The universal schools have the aim of preparing every mind to share in the light. And Comenius did mean every mind, in his own compassionate vision of no child left behind:
By the pious care of Christian magistrates, provision can be made that all young people, even the children of needy parents and orphans, may, notwithstanding their disabilities, be educated. The richer citizens, for instance, might bring up with their own boys or girls an equal number of poor children of the same age, thus honouring God and earning the gratitude of good men, with great advantage and benefit both to themselves and their children.
The idea is that everyone is helped by making sure that all our children are taught well.
The universal college is not a particular institution, but a network of honorary professors from every nation – like “a Lipsius, a Scaliger, or a Salmasius” – all of whom are dedicated to the sacred task of bringing light into the world: “Universal learning should be their care and their delight.” One of these elites masters of universal learning shall serve as their Head, to whom reports are written and through whom news is shared. The College will be held together by a set of common laws:
These men must form a just estimate of the nobility of their vocation and rejoice that they are appointed to be the teachers of mankind, and that they are sent to plant the heavens and lay the foundations of the earth: they must regard themselves as, by the nature of their office, set to foster that piety enjoined by God; and so they must strive to copy the zeal of the apostles whose task it was to teach all men in all wisdom.
These evangelical masters of learning would guide and oversee the colleges in their own nations and serve as the channels through which the universal books are written and taught.
The universal language is needed, since Latin was quickly fading from the learned world. And good riddance too, Comenius thought; for while Latin has a long and rich history, and an intrinsic nobility, it is hard to learn and often misleads our thinking. Better to start from scratch and construct a language that replicates nature’s own concepts and is easy for the young mind to learn, regardless of what culture the young person is coming from.
Comenius’s aim in bringing about universal learning and a universal language is not merely so that we can bring relief to our blighted present. He also sees it as preparation for the days foretold by the prophets. With our dedicated efforts, and with God’s blessing,
all things will be truly known, not through theories and conjectures, but through the discovery of the very reasons and causes of the things themselves; so that all men who have eyes to see shall with their own eyes perceive not only what those things are which make up the whole fabric of the world, the whole structure of the church and the whole texture of all the ages, but also why not one of these things could be missing or in any other condition than that in which it is actually found. And then that prophecy will be fulfilled that one day it shall come about that men shall cease to be taught by men (Jeremiah 31:34) – that is, be led hither and thither by human authorities – and shall begin indeed to be God-taught (Isaiah 54:13).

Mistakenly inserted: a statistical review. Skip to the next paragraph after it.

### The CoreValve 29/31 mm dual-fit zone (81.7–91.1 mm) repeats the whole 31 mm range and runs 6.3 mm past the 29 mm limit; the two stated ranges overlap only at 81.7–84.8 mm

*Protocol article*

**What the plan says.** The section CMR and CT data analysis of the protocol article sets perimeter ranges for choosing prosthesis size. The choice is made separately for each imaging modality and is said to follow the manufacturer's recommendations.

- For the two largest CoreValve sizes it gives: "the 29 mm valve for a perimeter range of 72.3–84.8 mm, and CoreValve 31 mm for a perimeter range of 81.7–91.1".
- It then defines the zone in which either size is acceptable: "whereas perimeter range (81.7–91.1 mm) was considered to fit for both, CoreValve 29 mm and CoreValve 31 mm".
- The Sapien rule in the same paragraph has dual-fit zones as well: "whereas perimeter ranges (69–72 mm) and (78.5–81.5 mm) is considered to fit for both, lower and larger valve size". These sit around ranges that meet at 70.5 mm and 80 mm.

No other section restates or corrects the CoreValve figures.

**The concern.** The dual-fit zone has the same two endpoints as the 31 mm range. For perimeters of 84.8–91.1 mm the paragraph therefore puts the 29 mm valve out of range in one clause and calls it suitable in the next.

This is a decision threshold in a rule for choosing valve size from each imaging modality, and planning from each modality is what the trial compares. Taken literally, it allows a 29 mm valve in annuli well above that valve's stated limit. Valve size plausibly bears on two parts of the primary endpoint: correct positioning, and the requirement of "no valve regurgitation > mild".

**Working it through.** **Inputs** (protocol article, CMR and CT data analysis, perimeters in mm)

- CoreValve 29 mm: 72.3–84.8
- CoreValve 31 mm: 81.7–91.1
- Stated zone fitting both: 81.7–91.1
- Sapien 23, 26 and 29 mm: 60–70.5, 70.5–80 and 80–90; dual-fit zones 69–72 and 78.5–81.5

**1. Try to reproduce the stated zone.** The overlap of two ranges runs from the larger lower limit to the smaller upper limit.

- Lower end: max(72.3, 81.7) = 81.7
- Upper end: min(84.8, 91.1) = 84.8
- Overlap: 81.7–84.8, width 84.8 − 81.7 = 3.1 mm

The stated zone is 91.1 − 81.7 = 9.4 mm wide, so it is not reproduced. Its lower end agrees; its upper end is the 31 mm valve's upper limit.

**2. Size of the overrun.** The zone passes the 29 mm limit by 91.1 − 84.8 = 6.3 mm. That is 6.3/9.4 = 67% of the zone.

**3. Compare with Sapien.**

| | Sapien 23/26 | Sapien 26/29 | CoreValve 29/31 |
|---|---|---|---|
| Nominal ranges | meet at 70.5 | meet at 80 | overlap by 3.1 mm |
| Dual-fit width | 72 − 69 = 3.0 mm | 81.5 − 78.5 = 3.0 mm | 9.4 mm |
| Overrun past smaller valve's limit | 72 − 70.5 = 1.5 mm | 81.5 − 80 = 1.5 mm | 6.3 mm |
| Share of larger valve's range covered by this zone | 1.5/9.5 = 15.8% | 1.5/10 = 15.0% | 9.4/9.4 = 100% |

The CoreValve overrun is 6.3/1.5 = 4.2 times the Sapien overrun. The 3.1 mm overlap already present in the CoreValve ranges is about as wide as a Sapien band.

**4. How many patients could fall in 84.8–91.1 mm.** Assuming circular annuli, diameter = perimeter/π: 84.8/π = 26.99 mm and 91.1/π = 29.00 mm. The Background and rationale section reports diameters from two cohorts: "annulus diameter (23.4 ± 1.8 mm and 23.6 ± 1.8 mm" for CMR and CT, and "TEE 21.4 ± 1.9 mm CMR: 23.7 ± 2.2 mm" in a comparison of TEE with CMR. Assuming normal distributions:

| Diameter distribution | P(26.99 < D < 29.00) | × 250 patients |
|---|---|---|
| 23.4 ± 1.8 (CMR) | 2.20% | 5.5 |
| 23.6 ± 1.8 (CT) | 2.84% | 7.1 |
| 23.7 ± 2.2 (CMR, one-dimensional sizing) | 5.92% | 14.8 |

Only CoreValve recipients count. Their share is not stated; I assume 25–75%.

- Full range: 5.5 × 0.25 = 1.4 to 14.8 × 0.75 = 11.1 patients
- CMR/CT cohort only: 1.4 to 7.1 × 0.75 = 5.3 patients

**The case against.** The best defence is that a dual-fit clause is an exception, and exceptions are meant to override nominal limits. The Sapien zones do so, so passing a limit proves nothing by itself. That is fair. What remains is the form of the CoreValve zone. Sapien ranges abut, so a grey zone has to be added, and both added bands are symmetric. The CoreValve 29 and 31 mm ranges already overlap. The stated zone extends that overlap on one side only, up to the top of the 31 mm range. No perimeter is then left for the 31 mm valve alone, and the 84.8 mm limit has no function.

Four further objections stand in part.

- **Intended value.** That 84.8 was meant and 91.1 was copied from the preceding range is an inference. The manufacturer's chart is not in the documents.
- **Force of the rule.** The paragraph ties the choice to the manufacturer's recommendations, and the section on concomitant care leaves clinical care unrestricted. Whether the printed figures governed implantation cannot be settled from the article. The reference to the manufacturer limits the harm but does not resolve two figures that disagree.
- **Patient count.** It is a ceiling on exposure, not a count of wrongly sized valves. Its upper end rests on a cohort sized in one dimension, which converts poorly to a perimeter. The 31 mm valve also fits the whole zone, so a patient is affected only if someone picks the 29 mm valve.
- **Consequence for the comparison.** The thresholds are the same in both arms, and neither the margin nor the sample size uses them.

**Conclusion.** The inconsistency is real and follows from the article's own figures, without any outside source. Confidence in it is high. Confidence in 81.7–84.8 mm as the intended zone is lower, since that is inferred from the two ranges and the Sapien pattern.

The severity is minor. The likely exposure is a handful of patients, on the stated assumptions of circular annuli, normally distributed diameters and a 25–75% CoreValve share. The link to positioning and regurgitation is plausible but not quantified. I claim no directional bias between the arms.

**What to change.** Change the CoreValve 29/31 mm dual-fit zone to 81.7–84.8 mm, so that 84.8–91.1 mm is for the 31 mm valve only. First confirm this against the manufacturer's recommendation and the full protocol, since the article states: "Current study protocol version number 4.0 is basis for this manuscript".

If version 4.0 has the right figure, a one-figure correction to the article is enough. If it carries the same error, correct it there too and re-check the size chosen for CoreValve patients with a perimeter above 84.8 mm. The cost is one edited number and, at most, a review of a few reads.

And the rest of Comenius’s work is an avalanche of scriptural citations, followed by a devout prayer for success in the eventual illumination of the entire human race.
In many ways, Comenius’s Way of Light is a perfect instance of philosophical revolution in the early Enlightenment. It shows pride in the reach of human knowledge – though always under the umbrella of God’s grace. It is radically democratic, led by the hope that all people can become enlightened about themselves and the natural world. It sets its sights on institutional reform. And, at its heart, it nurses the hope that more knowledge is the panacea to human ills.
“A genius is a god under whose protection each person lives from the moment of his birth.” This is the opinion of Censorinus, a Roman rhetorician of the third century CE. Censorinus tells us that our birthday celebrations are not really about us. Instead, they are banquets of gratitude for our spiritual guardians, or the beings known by the Romans as geniuses. Everybody has one: they are the spirits who make sure we are born, that we survive, that we are protected, and that we flourish. Censorinus writes that our genius “has been appointed to be so constant a watcher over us that he never goes away from us even for a second, but is our constant companion from the moment we are taken from our mother’s womb to the last days of our life.” As the philosopher Peter Sloterdijk observes, this makes every birth in fact a double birth – one for us, and one for our guardian genius.
A bookseller named André-François Le Breton hired an Englishman named John Mills to translate Ephraim Chambers’ Cyclopedia from English into French in the early 1740s. It turns out that Mills’ fluency in French was rather limited – a fact he kept concealed from Le Breton. Le Breton went on to secure the publishing rights, engage a printer, and sell advanced copies. But he soon discovered that Mills had not produced a single translation, and didn’t even possess a copy of Chambers’ work – and so, on August 7th of 1745, Le Breton finally caught up with Mills and beat him with a stick.